Analysis: What’s next for Biden after his voting bill failed?


WASHINGTON (NewsNation Now) — President Joe Biden held his first press conference of 2022 Wednesday, highlighting the peaks and the valleys of his first year in office. NewsNation’s Allison Harris was inside the briefing where she asked Biden about coronavirus in schools and the hotly contested voting legislation.

Democrats and civil rights leaders have pushed for the passage of voting legislation throughout Biden’s first year, saying the bill is vital for protecting democracy.

Harris asked Biden if he thought the upcoming midterm elections would be fairly conducted if his voting legislation failed.

“It all depends on whether or not we’re able to make the case to the American people that some of this is being set up to try to alter the outcome of the election,” Biden said.

The question asked by Harris came hours before the voting legislation collapsed Wednesday when two Democratic senators refused to join their own party in changing Senate rules to overcome a Republican filibuster after a raw, emotional debate. However, Harris thinks there is a chance Biden could wade into the voting legislation debate, especially after Republicans’ repeated filibustering of the bill.

“The American people did not hear him say outright, the election will be fairly conducted and it will be legitimate. You heard him later clarify what he means is that, without the chances of this being an illegitimate election in the midterms, go up if voting rights legislation does not pass,” Harris said on “Morning in America.” “We didn’t see it passed last night. But the president also hinted at some executive action that he could take in the future to strengthen voting rights.”

Harris said that both Biden and Vice President Kamala Harris are warning that the distrust and unfounded claims the 2020 election was stolen still have repercussions to this day.

“You’re not hearing the vice president or the president giving a full-throated endorsement that yes, we’re doing everything we can to make sure this will be a legitimate election,” Harris said. “What they’re essentially saying is that they want to make sure the American people are aware of the seeds that have been sown by their predecessor, by former President Donald Trump, when he made continued claims that the election was stolen and that the election was fraudulent, claims that have not been supported with any evidence to this date.”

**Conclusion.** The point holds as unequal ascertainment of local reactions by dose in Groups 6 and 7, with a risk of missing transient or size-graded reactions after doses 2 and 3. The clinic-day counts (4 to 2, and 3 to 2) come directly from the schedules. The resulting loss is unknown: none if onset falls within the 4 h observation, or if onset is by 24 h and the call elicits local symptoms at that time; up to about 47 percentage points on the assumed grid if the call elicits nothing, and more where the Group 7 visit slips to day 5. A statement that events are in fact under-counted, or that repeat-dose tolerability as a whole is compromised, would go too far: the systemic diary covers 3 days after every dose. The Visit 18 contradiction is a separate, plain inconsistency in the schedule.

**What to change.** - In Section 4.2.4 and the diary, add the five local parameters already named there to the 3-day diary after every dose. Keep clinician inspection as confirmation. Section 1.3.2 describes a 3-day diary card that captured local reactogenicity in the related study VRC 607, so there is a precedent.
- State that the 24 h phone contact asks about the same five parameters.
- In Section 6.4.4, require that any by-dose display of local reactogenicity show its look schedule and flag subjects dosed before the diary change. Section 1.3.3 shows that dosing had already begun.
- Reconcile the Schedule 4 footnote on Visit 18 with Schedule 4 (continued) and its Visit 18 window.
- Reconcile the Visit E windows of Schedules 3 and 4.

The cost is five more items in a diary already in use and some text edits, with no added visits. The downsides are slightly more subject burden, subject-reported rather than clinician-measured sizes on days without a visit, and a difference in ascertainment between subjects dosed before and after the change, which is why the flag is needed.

Another issue of contention at the press conference: the pandemic. Biden conceded that the U.S. should have done more earlier to boost COVID-19 testing while he pledged not to return to lockdowns and said the omicron variant was not a cause for panic.

“Should we have done more testing earlier? Yes, but we’re doing more now ” Biden told reporters at the White House. He said there are currently 20,000 sites where people can be tested for free.

Harris also asked Biden what he would say to officials at the schools that have chosen not to have in-person classes due to the omicron variant.

“Parents are at odds over closing schools and remote learning,” Harris asked Biden at the press conference. “You say we’re not going to go back to closing schools … yet, they’re closing in some areas. What do you say to those teachers and principals and parents about school closings?”

“First of all, I put in perspective the question you asked. Very few schools are closing. Over 95% are still open,” Biden said. “So you all phrase the questions, I don’t think it’s deliberate on your part … What are we going to do? 95% are still open.”

NewsNation has not confirmed that claim.

As for getting back to a pre-pandemic normal, Biden said we are not there yet.

“Some people may call what’s happening now the new normal, I call it a job that has not yet finished,” Biden said.

A poll by NewsNation/Decision Desk HQ of 1,000 registered voters released last week found that nearly 55 percent of respondents disapprove of the president’s handling of the pandemic.

More Americans disapprove than approve of how Biden is handling his job as president, 56% to 43%, according to a new poll from The Associated Press-NORC Center for Public Affairs Research released Thursday. As of now, just 28% of Americans say they want Biden to run for reelection in 2024, including only 48% of Democrats.

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